I’ve already blogged about the CBCA shortlisted Younger and Older Reader books.
In two parts, I’ll now look at the Eve Pownall Information Books.
Amazing Australians and their Flying Machines by Prue and Kerry Mason, illustrated by Tom Jellett (Walker Books)
This book is structured chronologically with a focus on inventors and aviators we’ve heard of including Lawrence Hargrave, Nancy Bird, Charles Kingsford Smith, Rev John Flynn of the Flying Dr Service; and those we may not have heard of such as Dr William Bland (who appeared before Hargrave) in the 1850s.
The structure and writing styles provide variety: words in the aviators’ voices; 3 Amazing Facts about most aviators; and ‘Did You Know?’ columns. The book acknowledges difficulties for women in the past who wished to fly.
Some interesting information from the book:
George Taylor In 1909 he flew a glider from Narrabeen, NSW. His wife Florence also flew, tucking her long skirts into her bloomers. At age ten Taylor wrote an essay, ‘The Future of Flying Machines in Australia’. He was a cartoonist and suffered from epilepsy.
Bert Hinkler In 1921 he flew the nine hours from Sydney to Bundaberg wearing a suit and tie. His RAF flying instructor was Cpt W.E. Johns, who wrote the Biggles books.
Like Lawrence Hargrave, children could make box kites. The ‘e-how’ website could be helpful. It suggests using dowel, bendy straws and a plastic/vinyl tablecloth. https://www.ehow.com/how_4882168_make-box-kites.html Alternatively they could make gliders or paper planes.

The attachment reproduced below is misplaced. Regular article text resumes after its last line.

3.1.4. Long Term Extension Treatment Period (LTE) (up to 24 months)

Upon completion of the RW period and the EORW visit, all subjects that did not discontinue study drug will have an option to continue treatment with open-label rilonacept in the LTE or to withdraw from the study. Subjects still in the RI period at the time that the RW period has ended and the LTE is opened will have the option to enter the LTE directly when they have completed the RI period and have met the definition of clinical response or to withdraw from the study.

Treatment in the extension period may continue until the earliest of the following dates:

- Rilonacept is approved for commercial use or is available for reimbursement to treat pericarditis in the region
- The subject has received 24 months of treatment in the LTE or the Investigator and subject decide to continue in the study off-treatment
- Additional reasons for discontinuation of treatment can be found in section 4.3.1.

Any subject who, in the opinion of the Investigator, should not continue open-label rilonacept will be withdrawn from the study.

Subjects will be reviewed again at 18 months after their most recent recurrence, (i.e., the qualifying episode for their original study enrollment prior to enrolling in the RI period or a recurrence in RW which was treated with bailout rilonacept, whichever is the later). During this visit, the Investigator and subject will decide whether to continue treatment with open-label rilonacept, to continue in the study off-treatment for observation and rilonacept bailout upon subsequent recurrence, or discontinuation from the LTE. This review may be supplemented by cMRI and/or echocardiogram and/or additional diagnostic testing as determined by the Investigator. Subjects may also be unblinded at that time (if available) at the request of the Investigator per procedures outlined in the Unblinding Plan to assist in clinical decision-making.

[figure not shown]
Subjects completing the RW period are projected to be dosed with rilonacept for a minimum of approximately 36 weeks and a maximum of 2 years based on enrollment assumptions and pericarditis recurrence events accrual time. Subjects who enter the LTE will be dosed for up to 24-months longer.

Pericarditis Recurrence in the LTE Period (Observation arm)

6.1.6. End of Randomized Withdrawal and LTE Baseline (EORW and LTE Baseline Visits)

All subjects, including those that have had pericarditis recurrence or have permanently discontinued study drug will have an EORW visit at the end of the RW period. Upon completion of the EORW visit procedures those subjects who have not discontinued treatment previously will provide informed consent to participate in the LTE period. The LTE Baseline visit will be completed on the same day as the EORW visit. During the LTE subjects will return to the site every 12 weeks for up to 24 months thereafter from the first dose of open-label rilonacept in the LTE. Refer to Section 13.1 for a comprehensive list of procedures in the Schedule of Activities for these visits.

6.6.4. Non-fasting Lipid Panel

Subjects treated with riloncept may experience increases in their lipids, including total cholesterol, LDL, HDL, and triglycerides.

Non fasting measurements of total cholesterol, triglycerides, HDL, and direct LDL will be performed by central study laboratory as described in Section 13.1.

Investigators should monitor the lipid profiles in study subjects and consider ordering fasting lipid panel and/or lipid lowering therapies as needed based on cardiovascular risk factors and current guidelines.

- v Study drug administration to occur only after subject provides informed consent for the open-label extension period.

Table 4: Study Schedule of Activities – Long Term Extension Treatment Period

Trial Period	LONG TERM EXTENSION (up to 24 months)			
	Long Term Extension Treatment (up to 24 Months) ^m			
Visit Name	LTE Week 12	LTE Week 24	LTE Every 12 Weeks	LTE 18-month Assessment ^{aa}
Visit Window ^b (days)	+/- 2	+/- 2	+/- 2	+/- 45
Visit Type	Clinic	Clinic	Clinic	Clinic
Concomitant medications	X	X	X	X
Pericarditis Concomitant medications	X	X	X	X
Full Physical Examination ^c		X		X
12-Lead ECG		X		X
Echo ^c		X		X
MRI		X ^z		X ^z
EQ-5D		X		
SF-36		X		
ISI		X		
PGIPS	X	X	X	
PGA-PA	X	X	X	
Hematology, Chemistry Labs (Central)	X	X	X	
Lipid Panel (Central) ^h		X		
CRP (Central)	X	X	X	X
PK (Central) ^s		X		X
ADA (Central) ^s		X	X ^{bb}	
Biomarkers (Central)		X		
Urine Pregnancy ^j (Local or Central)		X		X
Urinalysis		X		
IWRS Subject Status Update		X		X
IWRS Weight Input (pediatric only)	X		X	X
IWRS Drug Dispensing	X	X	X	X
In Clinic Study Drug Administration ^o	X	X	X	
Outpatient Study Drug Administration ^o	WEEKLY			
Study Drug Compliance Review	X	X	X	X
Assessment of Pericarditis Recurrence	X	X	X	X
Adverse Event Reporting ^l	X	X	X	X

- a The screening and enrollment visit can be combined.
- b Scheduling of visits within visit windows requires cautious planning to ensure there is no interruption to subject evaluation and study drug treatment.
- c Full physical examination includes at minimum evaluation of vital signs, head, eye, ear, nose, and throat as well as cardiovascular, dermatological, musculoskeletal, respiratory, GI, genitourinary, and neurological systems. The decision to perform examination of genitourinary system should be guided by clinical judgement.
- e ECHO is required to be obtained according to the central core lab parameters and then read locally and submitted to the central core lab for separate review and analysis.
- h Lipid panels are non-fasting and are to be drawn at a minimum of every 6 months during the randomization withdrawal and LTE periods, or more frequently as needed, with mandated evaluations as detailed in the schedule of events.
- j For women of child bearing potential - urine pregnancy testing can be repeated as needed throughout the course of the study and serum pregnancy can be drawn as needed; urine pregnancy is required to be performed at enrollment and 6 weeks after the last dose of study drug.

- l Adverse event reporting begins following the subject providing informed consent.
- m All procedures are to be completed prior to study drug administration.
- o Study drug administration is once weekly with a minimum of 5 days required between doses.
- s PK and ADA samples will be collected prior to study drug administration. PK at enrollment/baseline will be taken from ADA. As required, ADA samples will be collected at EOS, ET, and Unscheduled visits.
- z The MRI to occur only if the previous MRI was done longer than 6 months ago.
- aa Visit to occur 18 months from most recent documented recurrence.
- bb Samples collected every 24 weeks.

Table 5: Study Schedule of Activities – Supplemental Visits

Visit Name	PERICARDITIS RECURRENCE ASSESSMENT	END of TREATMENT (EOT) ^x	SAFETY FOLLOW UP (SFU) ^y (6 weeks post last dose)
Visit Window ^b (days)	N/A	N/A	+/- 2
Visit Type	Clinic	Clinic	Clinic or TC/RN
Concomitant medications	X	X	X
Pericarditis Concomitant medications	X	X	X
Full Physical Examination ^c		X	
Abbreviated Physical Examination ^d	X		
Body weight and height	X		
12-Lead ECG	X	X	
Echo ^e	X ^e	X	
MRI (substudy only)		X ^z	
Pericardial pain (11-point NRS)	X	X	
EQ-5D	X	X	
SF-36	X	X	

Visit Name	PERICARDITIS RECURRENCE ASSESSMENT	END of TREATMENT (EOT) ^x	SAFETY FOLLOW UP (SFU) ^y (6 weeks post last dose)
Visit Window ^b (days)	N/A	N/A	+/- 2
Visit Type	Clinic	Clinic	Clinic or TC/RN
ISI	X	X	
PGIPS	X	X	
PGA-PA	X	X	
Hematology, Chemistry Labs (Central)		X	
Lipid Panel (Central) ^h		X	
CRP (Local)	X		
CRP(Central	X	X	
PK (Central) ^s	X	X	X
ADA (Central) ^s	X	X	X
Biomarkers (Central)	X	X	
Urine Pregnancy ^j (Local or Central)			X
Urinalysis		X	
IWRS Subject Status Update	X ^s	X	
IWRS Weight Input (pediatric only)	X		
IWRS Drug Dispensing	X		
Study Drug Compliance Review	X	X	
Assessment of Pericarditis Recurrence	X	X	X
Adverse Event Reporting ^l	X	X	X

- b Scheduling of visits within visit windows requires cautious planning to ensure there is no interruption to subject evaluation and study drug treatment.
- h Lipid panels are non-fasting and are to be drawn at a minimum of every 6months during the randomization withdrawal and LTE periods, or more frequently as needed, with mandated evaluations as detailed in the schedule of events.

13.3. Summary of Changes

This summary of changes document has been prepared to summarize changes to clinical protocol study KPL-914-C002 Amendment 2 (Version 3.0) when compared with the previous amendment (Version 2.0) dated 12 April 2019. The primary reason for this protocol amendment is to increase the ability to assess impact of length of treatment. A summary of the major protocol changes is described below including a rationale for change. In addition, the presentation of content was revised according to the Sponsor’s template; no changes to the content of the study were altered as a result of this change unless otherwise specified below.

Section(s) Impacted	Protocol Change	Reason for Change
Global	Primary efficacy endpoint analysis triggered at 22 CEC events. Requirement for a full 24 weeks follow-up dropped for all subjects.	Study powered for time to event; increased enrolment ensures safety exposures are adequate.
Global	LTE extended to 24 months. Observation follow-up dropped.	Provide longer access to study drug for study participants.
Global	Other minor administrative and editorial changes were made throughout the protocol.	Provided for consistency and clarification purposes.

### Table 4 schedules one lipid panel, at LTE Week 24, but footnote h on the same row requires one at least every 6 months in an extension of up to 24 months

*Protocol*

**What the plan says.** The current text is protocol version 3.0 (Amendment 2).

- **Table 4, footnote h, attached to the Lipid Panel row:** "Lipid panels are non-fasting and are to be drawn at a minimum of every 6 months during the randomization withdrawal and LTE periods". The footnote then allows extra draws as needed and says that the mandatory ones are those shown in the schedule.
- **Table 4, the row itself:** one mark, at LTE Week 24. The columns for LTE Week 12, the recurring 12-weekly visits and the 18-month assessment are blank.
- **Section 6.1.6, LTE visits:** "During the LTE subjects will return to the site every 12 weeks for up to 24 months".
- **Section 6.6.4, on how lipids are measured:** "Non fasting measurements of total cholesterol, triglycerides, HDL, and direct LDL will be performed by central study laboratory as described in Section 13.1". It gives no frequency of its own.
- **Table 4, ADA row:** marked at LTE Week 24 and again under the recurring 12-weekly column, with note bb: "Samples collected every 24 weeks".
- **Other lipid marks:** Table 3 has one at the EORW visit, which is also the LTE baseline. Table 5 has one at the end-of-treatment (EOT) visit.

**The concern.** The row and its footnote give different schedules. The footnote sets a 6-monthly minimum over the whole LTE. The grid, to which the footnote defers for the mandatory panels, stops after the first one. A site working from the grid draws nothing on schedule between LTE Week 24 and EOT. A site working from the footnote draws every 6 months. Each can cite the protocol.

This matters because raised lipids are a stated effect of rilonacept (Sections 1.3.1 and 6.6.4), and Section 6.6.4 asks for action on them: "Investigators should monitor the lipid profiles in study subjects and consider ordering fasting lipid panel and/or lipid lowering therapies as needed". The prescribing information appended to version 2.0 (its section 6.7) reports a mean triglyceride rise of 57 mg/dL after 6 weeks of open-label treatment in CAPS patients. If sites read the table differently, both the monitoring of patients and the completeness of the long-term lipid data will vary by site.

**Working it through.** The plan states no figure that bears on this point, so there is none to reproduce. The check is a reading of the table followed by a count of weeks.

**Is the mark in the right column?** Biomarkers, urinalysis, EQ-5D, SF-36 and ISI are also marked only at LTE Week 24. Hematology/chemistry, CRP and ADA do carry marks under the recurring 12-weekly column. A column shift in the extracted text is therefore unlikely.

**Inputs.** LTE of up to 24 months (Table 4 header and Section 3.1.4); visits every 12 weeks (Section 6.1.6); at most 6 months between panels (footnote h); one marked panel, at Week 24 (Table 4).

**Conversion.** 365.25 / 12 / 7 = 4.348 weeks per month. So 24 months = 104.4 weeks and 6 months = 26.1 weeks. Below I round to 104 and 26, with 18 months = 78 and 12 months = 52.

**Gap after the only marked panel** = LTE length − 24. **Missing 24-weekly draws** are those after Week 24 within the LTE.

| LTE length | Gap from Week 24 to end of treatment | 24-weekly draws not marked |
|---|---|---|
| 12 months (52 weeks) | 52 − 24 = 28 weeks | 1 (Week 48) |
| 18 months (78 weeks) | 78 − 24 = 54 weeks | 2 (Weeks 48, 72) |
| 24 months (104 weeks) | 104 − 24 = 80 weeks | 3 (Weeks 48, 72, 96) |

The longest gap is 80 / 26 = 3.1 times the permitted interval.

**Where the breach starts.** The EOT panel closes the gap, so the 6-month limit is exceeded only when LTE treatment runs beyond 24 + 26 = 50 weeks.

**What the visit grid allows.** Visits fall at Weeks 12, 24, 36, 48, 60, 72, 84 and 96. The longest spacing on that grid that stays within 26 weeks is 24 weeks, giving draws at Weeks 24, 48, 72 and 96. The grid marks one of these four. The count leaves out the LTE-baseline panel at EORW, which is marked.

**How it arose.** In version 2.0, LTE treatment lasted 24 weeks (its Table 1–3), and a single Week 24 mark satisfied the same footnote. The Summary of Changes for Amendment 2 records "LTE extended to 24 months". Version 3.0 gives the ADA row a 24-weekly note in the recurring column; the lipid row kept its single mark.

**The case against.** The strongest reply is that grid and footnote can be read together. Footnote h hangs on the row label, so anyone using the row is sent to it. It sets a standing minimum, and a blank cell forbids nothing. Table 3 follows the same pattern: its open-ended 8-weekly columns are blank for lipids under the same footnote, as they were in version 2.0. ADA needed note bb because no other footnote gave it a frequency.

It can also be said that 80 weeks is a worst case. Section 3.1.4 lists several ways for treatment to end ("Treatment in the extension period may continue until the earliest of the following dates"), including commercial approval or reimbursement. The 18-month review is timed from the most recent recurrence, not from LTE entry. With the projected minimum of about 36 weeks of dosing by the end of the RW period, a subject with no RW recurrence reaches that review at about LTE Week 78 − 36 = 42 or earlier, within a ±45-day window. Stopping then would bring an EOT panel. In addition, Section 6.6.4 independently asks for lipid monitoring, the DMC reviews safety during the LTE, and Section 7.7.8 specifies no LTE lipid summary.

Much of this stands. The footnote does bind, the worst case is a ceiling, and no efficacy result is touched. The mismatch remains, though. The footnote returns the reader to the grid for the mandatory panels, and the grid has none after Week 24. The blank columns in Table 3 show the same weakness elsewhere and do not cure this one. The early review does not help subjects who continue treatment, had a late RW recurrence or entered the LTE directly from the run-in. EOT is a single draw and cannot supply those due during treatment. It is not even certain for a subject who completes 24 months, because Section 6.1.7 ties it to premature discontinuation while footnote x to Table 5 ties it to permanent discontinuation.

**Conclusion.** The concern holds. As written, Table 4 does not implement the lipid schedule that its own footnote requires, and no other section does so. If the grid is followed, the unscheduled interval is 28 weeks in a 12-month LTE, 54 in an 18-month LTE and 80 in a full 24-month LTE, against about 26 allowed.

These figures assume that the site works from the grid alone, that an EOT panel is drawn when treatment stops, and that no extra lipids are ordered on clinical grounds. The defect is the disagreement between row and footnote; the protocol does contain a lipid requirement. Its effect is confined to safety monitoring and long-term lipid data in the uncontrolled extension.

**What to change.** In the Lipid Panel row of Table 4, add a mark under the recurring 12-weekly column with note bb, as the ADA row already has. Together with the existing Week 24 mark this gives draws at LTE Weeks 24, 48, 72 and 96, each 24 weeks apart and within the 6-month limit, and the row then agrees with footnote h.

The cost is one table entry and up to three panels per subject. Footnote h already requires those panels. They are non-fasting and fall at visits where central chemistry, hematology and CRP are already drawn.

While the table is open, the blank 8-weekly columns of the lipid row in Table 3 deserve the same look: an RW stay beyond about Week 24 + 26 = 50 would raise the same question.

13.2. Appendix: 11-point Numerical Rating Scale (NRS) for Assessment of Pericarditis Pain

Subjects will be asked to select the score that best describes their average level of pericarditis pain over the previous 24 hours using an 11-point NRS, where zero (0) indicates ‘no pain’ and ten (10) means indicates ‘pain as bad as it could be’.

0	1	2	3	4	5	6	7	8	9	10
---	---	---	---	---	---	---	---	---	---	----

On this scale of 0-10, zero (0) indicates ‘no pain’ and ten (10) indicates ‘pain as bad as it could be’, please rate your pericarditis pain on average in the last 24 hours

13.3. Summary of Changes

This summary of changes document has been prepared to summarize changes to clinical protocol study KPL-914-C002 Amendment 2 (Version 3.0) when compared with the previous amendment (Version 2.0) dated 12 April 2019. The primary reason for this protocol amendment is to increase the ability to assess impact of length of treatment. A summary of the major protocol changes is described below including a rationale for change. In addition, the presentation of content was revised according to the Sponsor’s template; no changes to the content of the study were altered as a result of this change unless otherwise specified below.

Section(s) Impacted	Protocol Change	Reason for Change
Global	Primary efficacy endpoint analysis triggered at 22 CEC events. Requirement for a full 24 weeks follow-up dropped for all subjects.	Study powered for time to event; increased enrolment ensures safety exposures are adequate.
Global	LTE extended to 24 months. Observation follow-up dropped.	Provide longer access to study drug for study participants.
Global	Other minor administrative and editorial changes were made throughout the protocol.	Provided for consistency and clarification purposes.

M is for Mutiny! History by Alphabet by John Dickson, illustrated by Bern Emmerichs (Berbay Publishing)
Structured as an alphabet book, this book is set during British colonisation of Australia but also explores ongoing preoccupations such as L is for land rights.
The M is for Mutiny section could be linked with another book in this series, William Bligh: a stormy story of tempestuous times. Children could discuss why this letter has been selected for the book’s title and suggest alternatives from the book.
I is for Island could lead to reading the graphic novel, The Mostly True Story of Matthew and Trim by Cassandra Golds and Stephen Axelson.
Decorative Patterning is used for sections such as J is for Jail and N is for Nurture. Children could select an alternative description for one of the letters e.g. C is for Convicts (instead of Cook) and create decorative patterning in Bern Emmerichs’ style.
Left & Right by Lorna Hendry (Wild Dog Books)
Like last year’s shortlisted book by this author, Gigantic Book of Genes, this is a glossy science publication with high quality photos. It includes seamless explanations of left and right with clear examples for children to understand.
It includes a clever idea where children hold their hands out in front and touch their thumbs. Their left hand forms an L shape (helping them remember which hand is left).
The author recognises that it is easy to mix up left and right and looks at situations where right may connote good and left signify weak or bad. For example, in Albania it has been a crime to be left-handed.
It features symmetry, spirals, clockwise and anticlockwise, and the compass.
The author includes incredible information, such as ‘Nearly all kangaroos are left-handed… Parrots use their left feet to pick up food.’ ‘Female cats tend to be right-handed, and male cats … left’. And when driving, island nations tend to drive on the left-hand side of the road.